Connect with us

Aging

The Advisor’s Role With Your Older Client’s Successor Trustee

Published

The Advisor’s Role With Your Older Client’s Successor Trustee

Most advisors understand that your aging clients have done estate planning and that at least some of their assets are in a family trust.

If you have never discussed this state plan and trust with any client 65 and up, it’s a necessity. Why?

Every person is at risk, at some point for losing the capacity to do the job of managing that family trust. The risk rises directly with aging. No matter how healthy and competent your client may be right now, and no matter how educated about finances, the risk remains. No one is immune. There could be a stroke, heart attack or other disabling illness that renders the client unable to do the tasks necessary for making financial decisions. And that most dreaded of all diseases, Alzheimer’s can sneak up on anyone, with the chances of it being especially bad for a person 85 and up. Did you know that the odds of having Alzheimer’s disease are about one in three, at least, by age 85? It’s downright scary.

Here is what every advisor needs to know about your client’s appointed successor on the trust: you have to meet that person and establish a relationship with him or her. Otherwise, you will be groping in the dark if an emergency or cognitive impairment happens to your client.

When is the right time to find out who the successor trustee is if you don’t already know? We recommend bringing up the subject at or near retirement. Your client is very unlikely to say to you, “Hey advisor, I’m retiring soon and we’d best discuss what happens if I lose my marbles”. Not a chance of that, so we suggest you take the lead.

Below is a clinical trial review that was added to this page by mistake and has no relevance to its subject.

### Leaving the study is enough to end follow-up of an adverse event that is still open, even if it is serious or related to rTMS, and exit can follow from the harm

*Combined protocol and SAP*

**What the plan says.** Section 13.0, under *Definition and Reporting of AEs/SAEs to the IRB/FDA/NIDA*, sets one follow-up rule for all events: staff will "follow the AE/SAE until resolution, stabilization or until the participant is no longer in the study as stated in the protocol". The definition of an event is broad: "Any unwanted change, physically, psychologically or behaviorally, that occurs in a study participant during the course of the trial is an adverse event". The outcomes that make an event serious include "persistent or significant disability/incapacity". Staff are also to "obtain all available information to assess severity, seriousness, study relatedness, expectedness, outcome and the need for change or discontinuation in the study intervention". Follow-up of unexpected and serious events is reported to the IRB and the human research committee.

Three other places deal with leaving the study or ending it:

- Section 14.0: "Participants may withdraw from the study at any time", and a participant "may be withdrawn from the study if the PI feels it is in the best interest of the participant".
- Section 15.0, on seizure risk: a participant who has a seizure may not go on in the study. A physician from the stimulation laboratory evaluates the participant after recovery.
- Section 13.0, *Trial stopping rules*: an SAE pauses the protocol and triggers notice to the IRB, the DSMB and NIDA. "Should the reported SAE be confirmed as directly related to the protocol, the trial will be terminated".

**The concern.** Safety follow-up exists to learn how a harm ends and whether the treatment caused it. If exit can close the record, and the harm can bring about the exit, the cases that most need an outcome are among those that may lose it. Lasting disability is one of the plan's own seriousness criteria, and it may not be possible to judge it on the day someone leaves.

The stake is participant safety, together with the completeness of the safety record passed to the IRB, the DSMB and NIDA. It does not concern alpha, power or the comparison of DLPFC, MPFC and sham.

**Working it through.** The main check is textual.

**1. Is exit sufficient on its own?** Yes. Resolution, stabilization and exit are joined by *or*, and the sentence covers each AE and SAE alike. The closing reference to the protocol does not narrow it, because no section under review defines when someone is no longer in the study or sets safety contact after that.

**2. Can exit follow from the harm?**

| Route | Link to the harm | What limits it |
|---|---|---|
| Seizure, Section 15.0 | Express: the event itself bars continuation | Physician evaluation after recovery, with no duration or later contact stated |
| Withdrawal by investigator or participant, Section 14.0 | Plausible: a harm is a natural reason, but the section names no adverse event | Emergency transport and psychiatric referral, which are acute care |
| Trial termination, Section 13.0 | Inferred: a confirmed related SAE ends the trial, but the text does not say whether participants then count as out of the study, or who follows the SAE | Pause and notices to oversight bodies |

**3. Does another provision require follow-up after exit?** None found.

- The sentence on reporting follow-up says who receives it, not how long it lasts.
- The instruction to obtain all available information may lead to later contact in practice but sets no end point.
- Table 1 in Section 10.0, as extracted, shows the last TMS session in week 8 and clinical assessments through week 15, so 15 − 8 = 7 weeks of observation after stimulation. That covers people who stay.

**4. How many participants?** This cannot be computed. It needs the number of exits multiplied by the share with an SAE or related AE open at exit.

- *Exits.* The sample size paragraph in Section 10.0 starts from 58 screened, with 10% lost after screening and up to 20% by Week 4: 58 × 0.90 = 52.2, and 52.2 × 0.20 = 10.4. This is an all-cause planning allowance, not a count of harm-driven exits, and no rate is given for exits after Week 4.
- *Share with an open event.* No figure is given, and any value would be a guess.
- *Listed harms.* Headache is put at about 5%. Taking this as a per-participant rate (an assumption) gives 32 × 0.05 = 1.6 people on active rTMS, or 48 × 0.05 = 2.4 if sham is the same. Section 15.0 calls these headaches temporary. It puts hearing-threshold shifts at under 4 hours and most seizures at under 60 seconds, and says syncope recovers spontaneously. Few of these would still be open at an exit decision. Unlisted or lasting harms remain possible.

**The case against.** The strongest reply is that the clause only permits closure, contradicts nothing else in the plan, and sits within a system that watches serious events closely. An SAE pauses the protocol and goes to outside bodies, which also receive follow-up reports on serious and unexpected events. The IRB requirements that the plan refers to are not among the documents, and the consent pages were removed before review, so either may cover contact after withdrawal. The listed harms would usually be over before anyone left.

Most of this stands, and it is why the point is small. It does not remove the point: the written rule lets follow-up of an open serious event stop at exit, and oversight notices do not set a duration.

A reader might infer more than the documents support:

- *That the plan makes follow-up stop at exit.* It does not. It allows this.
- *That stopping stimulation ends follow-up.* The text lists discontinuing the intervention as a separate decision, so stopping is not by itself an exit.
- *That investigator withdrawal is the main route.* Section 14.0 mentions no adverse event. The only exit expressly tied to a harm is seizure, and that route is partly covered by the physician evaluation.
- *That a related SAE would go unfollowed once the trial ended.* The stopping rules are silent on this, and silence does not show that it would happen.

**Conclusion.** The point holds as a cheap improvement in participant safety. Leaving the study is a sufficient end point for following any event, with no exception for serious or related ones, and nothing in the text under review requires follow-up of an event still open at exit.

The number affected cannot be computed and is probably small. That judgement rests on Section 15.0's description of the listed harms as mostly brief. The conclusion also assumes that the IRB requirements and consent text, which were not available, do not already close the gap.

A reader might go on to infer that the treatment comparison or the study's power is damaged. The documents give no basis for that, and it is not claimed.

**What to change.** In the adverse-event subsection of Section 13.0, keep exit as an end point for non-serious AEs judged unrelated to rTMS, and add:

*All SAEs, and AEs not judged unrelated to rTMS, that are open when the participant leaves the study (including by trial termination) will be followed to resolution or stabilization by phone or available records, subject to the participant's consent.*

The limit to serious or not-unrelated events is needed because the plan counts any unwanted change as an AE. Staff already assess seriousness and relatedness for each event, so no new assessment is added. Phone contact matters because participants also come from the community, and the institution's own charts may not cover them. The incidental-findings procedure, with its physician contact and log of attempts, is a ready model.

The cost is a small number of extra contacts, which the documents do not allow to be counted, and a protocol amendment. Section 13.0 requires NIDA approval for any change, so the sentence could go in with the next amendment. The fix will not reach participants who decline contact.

Here are the points that your client may resist, but that you need to bring up and some suggested ways to do that. This is a script you might use:
 

  1. At retirement, we all need to take a look at the long run, and how we could age. It is possible that any of us could become physically or mentally disabled at some point in the future. I need to know which people you trust and have appointed to take over for you in the event of an emergency or disability.
  2. Let’s talk about the last time your estate plan was reviewed or updated. Are you still comfortable with the person you appointed to be your successor trustee? If so, I need to meet him/her at least by phone. In case of emergency, I need to be able to discuss your portfolio with your appointee.
  3. As a responsible person, I’m sure you would not want to leave managing your portfolio to chance should you have an accident or disabling illness. I need to get your written permission to communicate with your estate planning attorney and your successor trustee. I have a sample letter here for you to sign, granting that permission to me in case of emergency or illness. Does this look all right to you?

Related: Have the Regulators Failed in Helping Prevent Financial Abuse?

You can learn more about best practices with your aging clients at AgingInvestor.com where we cover the gamut of things you are likely to see. Get your Ten Red Flags of Diminished Capacity Checklist here.

Continue Reading

Trending